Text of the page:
[CrossRef]

1994 (2)

M. J. Vrhel, R. Gershon, L. S. Iwan, “Measurement and analysis of object reflectance spectra,” Color Res. Appl. 19, 4–9 (1994).

G. D. Finlayson, M. S. Drew, B. V. Funt, “Spectral sharpening: sensor transformations for improved color constancy,” J. Opt. Soc. Am. A 11, 1553–1563 (1994).
[CrossRef]

1973 (1)

M. L. Pearson, J. A. Yule, “Transformations of color mixture functions without negative portions,” J. Color Appearance 2, 30–35 (1973). Inspiration for their work is attributed to MacAdam.

Barnard, K.

K. Barnard, B. V. Funt, “Experiments in sensor sharpening for color constancy,” in 6th Color Imaging Conference: Color, Science, Systems and Applications (Society for Imaging Science & Technology/Society for Information Display, Springfield, Va., 1998), pp. 43–46.

Brainard, D. H.

P. L. Vora, J. E. Farrell, J. D. Tietz, D. H. Brainard, “Digital color cameras. 2. spectral response,” (Hewlett–Packard Laboratories, Palo Alto, Calif., 1997). http://www.hpl.hp.com/techreports/97/HPL-97-54.html .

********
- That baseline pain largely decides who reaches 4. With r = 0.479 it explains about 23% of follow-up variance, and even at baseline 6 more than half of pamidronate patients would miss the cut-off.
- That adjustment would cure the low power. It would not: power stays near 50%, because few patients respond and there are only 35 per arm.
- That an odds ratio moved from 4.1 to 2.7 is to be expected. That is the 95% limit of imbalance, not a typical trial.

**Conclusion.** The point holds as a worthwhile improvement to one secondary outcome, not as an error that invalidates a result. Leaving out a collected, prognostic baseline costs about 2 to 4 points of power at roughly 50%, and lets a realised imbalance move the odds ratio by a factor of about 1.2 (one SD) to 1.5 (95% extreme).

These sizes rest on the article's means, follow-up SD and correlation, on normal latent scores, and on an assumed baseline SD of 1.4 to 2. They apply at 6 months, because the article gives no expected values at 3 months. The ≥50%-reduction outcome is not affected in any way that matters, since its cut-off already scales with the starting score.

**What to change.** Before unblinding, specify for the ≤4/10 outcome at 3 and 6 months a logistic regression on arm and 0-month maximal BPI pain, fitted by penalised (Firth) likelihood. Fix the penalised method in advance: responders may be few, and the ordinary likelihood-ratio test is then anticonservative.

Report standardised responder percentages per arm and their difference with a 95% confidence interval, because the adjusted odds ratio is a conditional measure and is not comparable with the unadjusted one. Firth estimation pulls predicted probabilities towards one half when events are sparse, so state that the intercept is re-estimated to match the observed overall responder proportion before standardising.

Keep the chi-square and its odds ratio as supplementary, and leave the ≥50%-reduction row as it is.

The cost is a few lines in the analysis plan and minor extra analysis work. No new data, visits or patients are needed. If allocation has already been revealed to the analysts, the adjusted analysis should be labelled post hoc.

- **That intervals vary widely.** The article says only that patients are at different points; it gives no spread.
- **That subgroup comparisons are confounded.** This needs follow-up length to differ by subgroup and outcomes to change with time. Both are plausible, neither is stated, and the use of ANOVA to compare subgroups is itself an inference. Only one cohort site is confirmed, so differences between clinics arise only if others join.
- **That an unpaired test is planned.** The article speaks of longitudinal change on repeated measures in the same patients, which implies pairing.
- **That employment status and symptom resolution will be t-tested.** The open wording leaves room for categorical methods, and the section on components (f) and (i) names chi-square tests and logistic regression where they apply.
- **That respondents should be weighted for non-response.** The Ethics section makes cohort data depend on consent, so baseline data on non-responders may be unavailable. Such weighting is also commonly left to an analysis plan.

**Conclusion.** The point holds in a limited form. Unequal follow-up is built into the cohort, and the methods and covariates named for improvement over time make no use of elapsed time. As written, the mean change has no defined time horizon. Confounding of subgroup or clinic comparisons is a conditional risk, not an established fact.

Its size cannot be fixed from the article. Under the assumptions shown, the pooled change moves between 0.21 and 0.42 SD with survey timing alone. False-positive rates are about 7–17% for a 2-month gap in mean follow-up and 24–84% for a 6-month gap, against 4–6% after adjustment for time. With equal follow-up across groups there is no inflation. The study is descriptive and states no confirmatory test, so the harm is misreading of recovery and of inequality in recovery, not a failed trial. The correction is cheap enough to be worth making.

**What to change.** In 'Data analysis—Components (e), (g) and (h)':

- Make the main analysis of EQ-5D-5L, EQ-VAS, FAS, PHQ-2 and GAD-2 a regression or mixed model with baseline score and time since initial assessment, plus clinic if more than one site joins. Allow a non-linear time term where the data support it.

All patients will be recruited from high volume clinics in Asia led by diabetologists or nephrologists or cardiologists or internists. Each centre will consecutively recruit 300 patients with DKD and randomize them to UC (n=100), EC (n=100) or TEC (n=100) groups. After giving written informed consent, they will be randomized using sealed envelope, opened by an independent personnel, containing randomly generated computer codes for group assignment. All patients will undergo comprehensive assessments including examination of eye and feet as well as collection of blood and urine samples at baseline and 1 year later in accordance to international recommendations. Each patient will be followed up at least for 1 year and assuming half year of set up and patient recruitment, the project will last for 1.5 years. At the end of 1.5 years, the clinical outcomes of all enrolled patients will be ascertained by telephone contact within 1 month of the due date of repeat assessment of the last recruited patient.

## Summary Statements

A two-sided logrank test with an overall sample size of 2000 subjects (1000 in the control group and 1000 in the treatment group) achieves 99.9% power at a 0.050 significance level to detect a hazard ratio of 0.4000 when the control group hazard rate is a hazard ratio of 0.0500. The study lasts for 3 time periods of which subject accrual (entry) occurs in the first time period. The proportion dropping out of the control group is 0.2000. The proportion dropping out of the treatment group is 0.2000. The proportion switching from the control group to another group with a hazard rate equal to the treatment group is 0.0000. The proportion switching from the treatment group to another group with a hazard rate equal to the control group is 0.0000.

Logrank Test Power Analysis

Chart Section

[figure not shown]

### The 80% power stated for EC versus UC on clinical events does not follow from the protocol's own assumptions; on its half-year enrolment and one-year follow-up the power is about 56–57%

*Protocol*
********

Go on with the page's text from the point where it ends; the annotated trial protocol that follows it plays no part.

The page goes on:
Brill, M. H.

M. S. Drew, M. H. Brill, “Color from shape from color: a simple formalism with known light sources,” J. Opt. Soc. Am. A 17, 1371–1381 (2000).
[CrossRef]

M. H. Brill, G. D. Finlayson, P. M. Hubel, W. Thornton, “Prime wavelengths and color imaging,” in 6th Color Imaging Conference: Color, Science, Systems and Applications (Society for Imaging Science & Technology/Society for Information Display, Springfield, Va., 1998), pp. 33–42.

Drew, M. S.

Farrell, J. E.

P. L. Vora, J. E. Farrell, J. D. Tietz, D. H. Brainard, “Digital color cameras. 2. spectral response,” (Hewlett–Packard Laboratories, Palo Alto, Calif., 1997). http://www.hpl.hp.com/techreports/97/HPL-97-54.html .

Finlayson, G. D.

G. D. Finlayson, B. V. Funt, “Coefficient channels: derivation and relationship to other theoretical studies,” Color Res. Appl. 21, 87–96 (1996).
[CrossRef]

G. D. Finlayson, “Color in perspective,” IEEE Trans. Pattern Anal. Mach. Intell. 18, 1034–1038 (1996).
[CrossRef]

B. V. Funt, G. D. Finlayson, “Color constant color indexing,” IEEE Trans. Pattern Anal. Mach. Intell. 17, 522–529 (1995).
[CrossRef]

G. D. Finlayson, M. S. Drew, B. V. Funt, “Spectral sharpening: sensor transformations for improved color constancy,” J. Opt. Soc. Am. A 11, 1553–1563 (1994).
[CrossRef]